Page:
Tuesday, January 29, 2013

An Introduction to Food Ingredients That You Can't Pronounce

Below we identify and explain a few common ingredients that may raise questions in your mind when you see them on a food label. While it may be impossible to cut these ingredients out of your diet completely, it is wise to limit them as much as possible - especially if you are pregnant, breastfeeding, or feeding your children.

First on the list is Monosodium Glutamate (MSG). Entire articles can - and have - been written on this one ingredient alone. It is a flavor enhancer often found in salad dressings (and dressing/dip powders and mixes), taco seasonings, enchilada sauces, instant rice meals and mixes, soups (and soup mixes), and the list goes on and on . . . It is common in Asian and Mexican items. When you find monosodium glutamate on a food label, look at the alternatives - often the higher-priced, name brand equivalents do not contain MSG. And in this case, it is worth paying more. Please note: hydrolyzed vegetable protein (HVP) and autolyzed yeast extract, which you may also see on ingredient labels, are the same as monosodium glutamate.

Over the years, many claims have been made regarding the possible negative consequences of MSG. Adverse reactions have been reported, including headache and migraines, chest pain, rapid heartbeat, nausea, dizziness, weakness, and numbness or tingling of the face, neck and other areas. It has been widely acknowledged that some people may have a sensitivity to this additive and, in that case, should avoid it. Furthermore, some experts suggest that MSG may be linked to various health problems such as obesity and certain neurological disorders; however, further research is necessary to make any definitive conclusions.

Although research has not proven that there are any risks of ingesting monosodium glutamate, neither have studies shown that there are any benefits associated with it. Thus, common sense dictates that it is prudent to avoid products containing this ingredient.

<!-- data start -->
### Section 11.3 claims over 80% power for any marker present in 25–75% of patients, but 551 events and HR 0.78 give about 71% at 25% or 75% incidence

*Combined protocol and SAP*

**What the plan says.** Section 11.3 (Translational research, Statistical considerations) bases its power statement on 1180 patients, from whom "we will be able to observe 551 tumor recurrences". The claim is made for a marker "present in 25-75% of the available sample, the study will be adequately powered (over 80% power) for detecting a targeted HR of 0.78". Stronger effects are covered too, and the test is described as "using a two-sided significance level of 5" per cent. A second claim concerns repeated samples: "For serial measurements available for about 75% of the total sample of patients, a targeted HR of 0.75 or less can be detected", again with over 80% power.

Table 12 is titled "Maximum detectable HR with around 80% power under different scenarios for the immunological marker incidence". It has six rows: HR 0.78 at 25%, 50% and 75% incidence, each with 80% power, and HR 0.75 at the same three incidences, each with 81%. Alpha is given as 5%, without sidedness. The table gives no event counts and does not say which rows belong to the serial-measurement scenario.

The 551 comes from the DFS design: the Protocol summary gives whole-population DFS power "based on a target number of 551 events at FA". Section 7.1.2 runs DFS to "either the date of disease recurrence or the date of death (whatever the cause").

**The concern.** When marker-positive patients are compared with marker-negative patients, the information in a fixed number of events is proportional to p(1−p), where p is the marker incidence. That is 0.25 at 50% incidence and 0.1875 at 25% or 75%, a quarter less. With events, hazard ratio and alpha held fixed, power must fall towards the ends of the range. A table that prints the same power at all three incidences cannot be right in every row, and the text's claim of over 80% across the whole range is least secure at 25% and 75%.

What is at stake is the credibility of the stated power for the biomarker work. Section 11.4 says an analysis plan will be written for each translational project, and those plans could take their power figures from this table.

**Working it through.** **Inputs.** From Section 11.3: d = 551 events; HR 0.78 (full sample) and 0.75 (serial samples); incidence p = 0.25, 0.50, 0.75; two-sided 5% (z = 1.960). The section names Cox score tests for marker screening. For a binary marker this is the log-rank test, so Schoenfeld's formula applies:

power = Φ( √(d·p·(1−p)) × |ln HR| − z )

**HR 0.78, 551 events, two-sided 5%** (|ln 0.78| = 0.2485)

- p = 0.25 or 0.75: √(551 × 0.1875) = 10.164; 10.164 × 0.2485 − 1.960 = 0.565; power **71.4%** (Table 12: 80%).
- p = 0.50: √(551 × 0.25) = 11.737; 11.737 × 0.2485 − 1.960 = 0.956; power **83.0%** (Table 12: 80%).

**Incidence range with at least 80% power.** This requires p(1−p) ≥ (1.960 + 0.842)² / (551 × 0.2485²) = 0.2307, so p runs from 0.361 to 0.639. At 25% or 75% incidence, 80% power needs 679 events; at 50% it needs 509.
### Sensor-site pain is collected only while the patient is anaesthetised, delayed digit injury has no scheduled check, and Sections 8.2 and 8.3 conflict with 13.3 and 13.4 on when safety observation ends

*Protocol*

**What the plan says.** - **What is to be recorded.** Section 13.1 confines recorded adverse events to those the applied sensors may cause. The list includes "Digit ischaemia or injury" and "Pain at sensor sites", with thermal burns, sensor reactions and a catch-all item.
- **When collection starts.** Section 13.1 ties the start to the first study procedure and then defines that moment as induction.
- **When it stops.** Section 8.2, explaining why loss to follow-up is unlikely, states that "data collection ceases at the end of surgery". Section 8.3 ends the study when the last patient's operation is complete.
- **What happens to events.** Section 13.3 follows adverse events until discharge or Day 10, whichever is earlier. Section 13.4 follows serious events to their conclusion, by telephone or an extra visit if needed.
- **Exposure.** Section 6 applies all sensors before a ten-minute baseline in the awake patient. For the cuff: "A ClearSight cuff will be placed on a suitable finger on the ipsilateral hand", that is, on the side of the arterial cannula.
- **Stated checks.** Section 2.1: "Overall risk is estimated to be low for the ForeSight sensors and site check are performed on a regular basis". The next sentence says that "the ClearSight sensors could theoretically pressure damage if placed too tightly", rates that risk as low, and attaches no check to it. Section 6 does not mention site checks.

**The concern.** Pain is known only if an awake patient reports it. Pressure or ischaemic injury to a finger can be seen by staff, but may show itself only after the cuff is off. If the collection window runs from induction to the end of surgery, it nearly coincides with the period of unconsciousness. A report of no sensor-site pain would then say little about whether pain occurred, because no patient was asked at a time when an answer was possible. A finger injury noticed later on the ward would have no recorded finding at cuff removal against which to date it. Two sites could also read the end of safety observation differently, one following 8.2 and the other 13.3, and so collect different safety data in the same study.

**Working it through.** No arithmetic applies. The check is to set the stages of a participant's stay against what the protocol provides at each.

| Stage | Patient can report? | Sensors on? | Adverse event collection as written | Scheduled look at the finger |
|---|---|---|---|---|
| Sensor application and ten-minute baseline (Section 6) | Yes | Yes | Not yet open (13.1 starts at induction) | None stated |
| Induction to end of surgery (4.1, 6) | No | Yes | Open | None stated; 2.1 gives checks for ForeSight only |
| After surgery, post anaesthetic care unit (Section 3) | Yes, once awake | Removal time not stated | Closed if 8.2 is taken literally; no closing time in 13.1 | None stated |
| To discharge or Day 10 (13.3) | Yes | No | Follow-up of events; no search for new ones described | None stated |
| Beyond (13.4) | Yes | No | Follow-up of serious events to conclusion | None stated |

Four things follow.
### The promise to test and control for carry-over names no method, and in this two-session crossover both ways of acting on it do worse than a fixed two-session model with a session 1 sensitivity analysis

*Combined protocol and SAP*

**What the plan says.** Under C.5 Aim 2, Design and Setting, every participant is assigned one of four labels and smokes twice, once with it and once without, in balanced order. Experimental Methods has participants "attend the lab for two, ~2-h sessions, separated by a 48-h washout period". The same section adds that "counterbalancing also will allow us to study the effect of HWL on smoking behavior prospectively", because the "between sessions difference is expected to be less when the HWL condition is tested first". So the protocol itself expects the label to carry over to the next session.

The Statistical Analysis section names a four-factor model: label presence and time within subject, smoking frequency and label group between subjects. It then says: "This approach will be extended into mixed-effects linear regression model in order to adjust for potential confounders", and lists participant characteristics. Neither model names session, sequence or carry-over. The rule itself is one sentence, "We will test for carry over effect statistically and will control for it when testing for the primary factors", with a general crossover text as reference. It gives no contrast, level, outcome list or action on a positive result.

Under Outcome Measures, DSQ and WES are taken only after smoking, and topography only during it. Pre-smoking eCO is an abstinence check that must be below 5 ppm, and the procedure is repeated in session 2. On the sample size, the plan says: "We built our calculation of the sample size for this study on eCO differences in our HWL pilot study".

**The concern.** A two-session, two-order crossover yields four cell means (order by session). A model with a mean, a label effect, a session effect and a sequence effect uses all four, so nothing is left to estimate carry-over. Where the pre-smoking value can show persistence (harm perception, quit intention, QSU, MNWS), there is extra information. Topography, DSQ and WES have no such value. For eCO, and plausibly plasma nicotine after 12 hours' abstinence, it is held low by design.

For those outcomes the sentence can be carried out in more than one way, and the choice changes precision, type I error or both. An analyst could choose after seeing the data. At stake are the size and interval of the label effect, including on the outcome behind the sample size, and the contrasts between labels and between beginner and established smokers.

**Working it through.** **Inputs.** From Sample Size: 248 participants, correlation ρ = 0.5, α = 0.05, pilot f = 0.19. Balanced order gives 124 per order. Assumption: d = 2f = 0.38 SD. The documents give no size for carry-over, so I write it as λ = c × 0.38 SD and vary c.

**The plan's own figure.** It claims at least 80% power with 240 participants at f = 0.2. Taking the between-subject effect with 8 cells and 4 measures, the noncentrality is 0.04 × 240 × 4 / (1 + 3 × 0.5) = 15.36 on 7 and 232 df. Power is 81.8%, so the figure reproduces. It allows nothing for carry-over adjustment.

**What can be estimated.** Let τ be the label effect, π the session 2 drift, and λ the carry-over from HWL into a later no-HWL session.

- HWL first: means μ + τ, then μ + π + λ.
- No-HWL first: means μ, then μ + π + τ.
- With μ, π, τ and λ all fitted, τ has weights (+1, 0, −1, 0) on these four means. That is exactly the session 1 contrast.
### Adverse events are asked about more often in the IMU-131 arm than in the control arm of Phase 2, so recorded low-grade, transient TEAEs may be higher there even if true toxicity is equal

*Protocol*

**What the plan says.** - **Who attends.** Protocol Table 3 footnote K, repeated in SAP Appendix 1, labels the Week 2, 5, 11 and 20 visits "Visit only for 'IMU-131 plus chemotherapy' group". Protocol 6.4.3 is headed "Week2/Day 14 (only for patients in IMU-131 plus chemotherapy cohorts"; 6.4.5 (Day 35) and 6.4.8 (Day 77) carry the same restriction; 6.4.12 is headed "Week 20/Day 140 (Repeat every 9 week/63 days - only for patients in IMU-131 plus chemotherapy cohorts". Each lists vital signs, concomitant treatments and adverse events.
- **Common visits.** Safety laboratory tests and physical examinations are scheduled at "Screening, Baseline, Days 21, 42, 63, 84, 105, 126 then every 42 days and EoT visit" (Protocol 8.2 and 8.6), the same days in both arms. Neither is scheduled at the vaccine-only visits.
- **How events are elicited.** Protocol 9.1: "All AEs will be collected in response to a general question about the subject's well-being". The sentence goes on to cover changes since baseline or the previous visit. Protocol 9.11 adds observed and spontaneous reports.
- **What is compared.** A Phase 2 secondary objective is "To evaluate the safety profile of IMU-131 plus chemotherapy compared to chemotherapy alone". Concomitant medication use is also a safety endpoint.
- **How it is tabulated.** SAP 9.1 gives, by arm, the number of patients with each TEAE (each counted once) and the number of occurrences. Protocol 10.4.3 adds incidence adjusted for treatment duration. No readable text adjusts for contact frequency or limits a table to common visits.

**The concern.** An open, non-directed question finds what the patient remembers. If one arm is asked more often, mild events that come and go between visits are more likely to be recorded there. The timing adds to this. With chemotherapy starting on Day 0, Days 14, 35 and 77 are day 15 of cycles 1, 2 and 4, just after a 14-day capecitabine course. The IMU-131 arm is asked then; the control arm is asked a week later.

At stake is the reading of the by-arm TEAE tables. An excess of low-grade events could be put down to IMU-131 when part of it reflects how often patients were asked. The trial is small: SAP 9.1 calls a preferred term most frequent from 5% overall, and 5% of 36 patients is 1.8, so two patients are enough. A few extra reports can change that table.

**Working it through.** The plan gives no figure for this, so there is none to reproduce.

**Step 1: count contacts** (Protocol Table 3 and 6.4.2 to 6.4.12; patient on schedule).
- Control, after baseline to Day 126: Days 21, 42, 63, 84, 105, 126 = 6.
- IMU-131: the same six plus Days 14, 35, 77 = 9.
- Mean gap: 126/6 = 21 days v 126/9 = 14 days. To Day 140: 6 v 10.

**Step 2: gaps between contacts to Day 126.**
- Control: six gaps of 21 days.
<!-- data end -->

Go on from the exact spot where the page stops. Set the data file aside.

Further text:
You will find Powdered Cellulose on the ingredient statements of shredded cheese; it is added as an anti-caking agent to prevent the cheese shreds from naturally melding back together into a brick of cheese. Cellulose is primarily obtained from wood pulp or cotton and is largely used in the manufacture of paper, paperboard, and cardstock as well as fabrics derived from cotton, linen, and other plant fibers. Water-soluble adhesives, such as those present in wallpaper paste, are composed of cellulose. Powdered cellulose is a white powder; it is a purified, mechanically disintegrated cellulose obtained by processing the pulp of a fibrous plant material. Essentially, it can be likened to sawdust. This is something I choose not to ingest, and I definitely do not want my children to ingest - ever! The simple alternative is to shred your own cheese in large batches using a food processor, then freeze the cheese in smaller, individual freezer-safe containers to be used as needed. The containers of cheese will last in the fridge for more than a few days, or can be placed back in the freezer after a single use.

Sodium Tripolyphosphate (STPP) is a preservative found in highly processed instant foods such as Kraft Macaroni & Cheese and Kraft Easy Mac; it is also added to soaps, detergents, and a large variety of household cleaning products to enhance their cleansing abilities. STPP is a strong cleaning agent that is widely used in laundry detergent, dishwasher detergent, toilet cleaners, and surface cleaners. As a food preservative, it is often added to red meat, poultry, and seafood products in order to retain moisture and tenderness; it has also been used in beverages, including milk and fruit juice, to preserve quality. As hard as I try to keep my children safe and away from my dishwashing detergent and toilet cleaner, why on earth would I allow them to consume this food ingredient?

Bottom Line
This list of questionable food additives could go on and on. The purpose of this article is to make you aware that these ingredients exist, alert you about the necessity of always reading food labels, and to cause you to analyze and re-think what you may be putting into your body and your children's bodies. Moderation in everything is always the key - however, there may be some items that you prefer to cut out altogether.


Copyright © 2013 Keeley Drotz, RD – TGBG Nutrition. All rights reserved.

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The Purpose of TGBG Nutrition

TGBG stands for "To God be the Glory." The purpose of TGBG Nutrition is to bring glory to God by helping families improve their nutritional status and fitness level, thus improving their overall health and well-being.

Keeley's specialization is working with children and
their families, specifically regarding weight issues. A mother herself, she is passionate about fighting the epidemic of obesity plaguing our country, especially among children and adolescents. This website it meant to be a supplement to her book, The Poisoning of Our Children ~ Fighting the Obesity Epidemic in America (PoisoningOurChildren.com), and to provide families with the practical tools they need to pursue and implement a healthier lifestyle.

So whether you eat or drink or whatever you do, do it all for the glory of God. 1 Corinthians 10:31